7 steps to optimising your content to appear in Google answers

7 steps to optimising your content to appear in Google answers

Charlotte Jenkins

Charlotte Jenkins
7th August 2017

Answer boxes are the rich snippets that Google ranks as position “zero” in its rankings. They’re usually found below search ads and above the organic results, and appear on both desktop and mobile.

The snippet is trying to give you a quick answer to an implicit or explicit question that you’ve typed into Google search, and it’s estimated that 15% of all search queries come up with one.

In today’s post we’ll look at the format of the answer box as well as how to optimise your content for Google Answers by:

1. Keyword research 
2. Competitor research
3. Ranking on page 1
4. Optimising headings
5. Answering the question accurately
6. Paying attention to format and language of content
7. Encouraging click-through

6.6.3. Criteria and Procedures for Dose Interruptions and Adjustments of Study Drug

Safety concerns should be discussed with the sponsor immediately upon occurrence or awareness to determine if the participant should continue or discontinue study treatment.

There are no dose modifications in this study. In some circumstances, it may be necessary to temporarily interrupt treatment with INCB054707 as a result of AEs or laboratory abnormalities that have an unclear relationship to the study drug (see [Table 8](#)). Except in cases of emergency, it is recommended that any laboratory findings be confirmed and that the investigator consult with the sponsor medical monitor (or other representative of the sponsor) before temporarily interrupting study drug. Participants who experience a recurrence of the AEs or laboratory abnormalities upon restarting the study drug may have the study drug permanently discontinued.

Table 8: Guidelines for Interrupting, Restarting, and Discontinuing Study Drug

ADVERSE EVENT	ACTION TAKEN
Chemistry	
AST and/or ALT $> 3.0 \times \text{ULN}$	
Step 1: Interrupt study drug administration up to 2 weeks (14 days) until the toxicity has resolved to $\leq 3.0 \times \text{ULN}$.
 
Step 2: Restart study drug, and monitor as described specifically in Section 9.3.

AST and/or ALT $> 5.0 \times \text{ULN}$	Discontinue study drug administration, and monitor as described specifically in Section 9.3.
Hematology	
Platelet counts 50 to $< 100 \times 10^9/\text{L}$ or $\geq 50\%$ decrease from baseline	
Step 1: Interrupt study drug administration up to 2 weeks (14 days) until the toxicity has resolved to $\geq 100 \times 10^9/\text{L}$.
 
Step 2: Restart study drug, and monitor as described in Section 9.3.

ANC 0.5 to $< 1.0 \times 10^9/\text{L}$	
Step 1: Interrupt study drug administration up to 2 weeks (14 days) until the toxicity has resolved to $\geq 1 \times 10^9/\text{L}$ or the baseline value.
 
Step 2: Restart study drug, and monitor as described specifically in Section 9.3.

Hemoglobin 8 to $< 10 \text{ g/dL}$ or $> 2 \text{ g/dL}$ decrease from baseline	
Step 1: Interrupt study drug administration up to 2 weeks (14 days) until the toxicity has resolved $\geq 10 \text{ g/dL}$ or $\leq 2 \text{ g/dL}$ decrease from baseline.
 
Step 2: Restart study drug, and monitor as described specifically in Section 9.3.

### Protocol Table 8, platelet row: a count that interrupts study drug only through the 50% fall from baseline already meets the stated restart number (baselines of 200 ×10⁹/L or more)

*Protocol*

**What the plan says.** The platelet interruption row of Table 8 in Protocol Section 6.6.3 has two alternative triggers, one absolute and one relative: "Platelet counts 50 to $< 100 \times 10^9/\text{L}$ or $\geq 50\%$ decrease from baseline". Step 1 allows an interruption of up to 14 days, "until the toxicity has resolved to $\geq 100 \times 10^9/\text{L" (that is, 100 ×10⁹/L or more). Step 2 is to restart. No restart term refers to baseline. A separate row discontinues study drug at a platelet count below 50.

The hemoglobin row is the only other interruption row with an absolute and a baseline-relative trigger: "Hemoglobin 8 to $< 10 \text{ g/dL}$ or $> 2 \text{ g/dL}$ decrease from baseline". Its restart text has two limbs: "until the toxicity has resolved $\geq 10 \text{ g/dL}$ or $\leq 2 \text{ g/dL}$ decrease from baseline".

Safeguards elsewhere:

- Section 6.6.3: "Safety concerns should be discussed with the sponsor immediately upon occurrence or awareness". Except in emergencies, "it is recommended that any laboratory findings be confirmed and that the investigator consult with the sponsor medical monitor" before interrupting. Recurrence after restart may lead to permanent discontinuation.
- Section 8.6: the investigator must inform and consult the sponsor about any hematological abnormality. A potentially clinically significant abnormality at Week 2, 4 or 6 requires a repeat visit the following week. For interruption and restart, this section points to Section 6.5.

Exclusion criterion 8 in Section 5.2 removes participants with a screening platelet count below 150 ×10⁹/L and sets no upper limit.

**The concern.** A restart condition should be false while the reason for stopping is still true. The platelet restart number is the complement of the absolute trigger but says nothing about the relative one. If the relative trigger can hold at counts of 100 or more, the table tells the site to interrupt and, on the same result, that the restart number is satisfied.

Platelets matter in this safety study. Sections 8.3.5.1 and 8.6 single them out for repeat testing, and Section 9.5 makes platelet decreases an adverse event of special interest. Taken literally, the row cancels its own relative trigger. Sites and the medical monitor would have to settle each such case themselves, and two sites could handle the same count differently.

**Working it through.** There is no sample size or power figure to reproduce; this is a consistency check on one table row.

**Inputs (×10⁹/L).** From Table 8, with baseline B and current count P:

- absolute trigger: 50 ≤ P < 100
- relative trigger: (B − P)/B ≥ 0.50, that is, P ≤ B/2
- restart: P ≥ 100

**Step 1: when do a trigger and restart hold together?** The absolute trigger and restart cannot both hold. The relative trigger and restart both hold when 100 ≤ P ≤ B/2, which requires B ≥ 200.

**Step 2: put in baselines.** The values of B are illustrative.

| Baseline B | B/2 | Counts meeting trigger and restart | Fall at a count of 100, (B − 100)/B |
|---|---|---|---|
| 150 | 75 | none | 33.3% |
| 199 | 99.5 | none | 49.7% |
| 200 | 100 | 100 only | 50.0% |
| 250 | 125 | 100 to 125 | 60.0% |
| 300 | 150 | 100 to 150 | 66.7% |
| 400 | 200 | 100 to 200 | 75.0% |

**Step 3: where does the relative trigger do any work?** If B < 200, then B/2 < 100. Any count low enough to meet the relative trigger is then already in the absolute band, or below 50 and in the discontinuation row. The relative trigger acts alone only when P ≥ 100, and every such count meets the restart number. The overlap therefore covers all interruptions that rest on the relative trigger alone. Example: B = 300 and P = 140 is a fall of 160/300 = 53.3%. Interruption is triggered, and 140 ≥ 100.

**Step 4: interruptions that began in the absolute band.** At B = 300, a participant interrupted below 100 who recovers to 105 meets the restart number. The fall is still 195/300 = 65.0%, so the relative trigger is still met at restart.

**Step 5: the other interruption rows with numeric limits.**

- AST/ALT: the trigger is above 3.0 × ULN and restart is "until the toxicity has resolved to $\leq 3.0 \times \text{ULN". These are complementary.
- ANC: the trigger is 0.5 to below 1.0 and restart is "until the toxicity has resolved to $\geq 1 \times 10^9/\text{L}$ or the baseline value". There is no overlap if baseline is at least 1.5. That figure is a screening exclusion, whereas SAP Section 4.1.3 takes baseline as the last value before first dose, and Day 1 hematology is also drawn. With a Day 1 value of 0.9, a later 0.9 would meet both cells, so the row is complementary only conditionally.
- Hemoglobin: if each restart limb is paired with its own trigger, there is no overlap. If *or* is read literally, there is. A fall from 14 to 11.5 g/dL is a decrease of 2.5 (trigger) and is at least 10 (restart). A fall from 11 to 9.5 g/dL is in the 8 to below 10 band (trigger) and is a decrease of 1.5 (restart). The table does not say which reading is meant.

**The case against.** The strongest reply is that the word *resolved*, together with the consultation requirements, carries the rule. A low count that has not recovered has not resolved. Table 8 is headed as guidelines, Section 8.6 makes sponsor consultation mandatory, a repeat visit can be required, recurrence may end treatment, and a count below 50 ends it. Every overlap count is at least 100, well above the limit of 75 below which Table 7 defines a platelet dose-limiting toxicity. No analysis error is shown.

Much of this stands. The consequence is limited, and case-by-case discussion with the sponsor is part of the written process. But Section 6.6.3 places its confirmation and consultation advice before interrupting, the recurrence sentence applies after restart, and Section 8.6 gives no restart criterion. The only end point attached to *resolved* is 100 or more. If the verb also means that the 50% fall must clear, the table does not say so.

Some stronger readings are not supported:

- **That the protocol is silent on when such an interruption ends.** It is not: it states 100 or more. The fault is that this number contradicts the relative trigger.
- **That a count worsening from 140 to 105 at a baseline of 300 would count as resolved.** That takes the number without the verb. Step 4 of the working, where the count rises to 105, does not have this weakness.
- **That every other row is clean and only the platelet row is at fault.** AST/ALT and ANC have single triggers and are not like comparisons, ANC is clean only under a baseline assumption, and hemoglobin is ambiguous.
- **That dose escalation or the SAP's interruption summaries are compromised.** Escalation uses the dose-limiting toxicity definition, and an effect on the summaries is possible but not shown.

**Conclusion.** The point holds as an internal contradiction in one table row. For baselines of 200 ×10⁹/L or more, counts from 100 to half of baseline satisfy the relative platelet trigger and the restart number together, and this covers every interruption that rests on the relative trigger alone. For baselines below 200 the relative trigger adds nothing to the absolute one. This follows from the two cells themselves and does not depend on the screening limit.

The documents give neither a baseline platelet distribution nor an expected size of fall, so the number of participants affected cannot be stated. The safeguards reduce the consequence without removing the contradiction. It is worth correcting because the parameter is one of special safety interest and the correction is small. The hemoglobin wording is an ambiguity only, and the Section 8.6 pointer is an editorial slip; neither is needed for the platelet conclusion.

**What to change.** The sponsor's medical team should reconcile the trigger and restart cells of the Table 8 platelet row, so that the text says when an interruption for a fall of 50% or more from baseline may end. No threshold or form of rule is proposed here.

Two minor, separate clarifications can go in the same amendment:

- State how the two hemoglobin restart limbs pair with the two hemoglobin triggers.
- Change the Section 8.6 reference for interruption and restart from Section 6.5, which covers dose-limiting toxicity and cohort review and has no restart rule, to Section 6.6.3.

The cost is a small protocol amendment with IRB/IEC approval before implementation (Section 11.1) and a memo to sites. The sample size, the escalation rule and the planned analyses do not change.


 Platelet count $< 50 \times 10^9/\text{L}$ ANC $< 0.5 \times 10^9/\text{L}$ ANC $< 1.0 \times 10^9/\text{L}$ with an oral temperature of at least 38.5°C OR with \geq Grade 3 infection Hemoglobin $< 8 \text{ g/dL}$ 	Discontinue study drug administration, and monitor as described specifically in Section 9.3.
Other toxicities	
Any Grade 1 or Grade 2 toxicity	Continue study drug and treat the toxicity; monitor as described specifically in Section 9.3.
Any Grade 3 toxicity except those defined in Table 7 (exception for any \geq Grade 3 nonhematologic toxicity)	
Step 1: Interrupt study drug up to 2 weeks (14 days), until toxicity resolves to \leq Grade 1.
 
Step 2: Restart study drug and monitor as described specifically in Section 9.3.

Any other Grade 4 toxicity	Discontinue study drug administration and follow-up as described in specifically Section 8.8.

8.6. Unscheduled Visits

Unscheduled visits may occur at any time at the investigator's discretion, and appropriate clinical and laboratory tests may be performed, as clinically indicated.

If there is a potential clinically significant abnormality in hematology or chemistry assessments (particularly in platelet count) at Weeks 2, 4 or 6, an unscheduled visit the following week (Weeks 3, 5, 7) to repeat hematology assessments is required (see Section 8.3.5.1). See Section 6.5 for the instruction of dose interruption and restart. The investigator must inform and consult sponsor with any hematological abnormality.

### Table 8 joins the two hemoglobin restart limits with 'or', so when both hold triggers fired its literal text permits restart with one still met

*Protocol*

According to Stat research, the format of the content directly determines the format of the answer box, which can take three forms:

1. Paragraphs, which make up 82% of all answer boxes, and typically answer questions beginning with what, who, when and where:

2. Lists, making up 10.8%, answering how, have and best:

3. Tables, which account for 7.2%, responding to which, best and types:

Google answer boxes are a useful way of hiking you up the search rankings, allowing you to jump to position zero and above your competitors, without having to pay for search ads. As such, they allow you to a) be helpful to your customer base, and b) rank above your competitors in search, earning more traffic to your site.

How to optimise your content for Google Answers

1. Keyword research

The first step to getting your website to appear in Google Answers is understanding user intent. What kind of search questions are people typing into Google, and where are the opportunities for your content?

Your job is to identify the kinds of search queries in your niche that are implicitly or explicitly asking questions.

1. Follow the steps we suggest for ordinary keyword research in our SEO guide.

2. Use online tools such as SEMrush and Serpstat to identify which (implicit or explicit) keyword questions your site is visible for, and then use Google Search Console to discover for which search questions your website is found.

3. You can then begin to expand your list of search queries using tools such as Ubersuggest and Keyword Tool to find the opportunities for new keyword phrases/questions.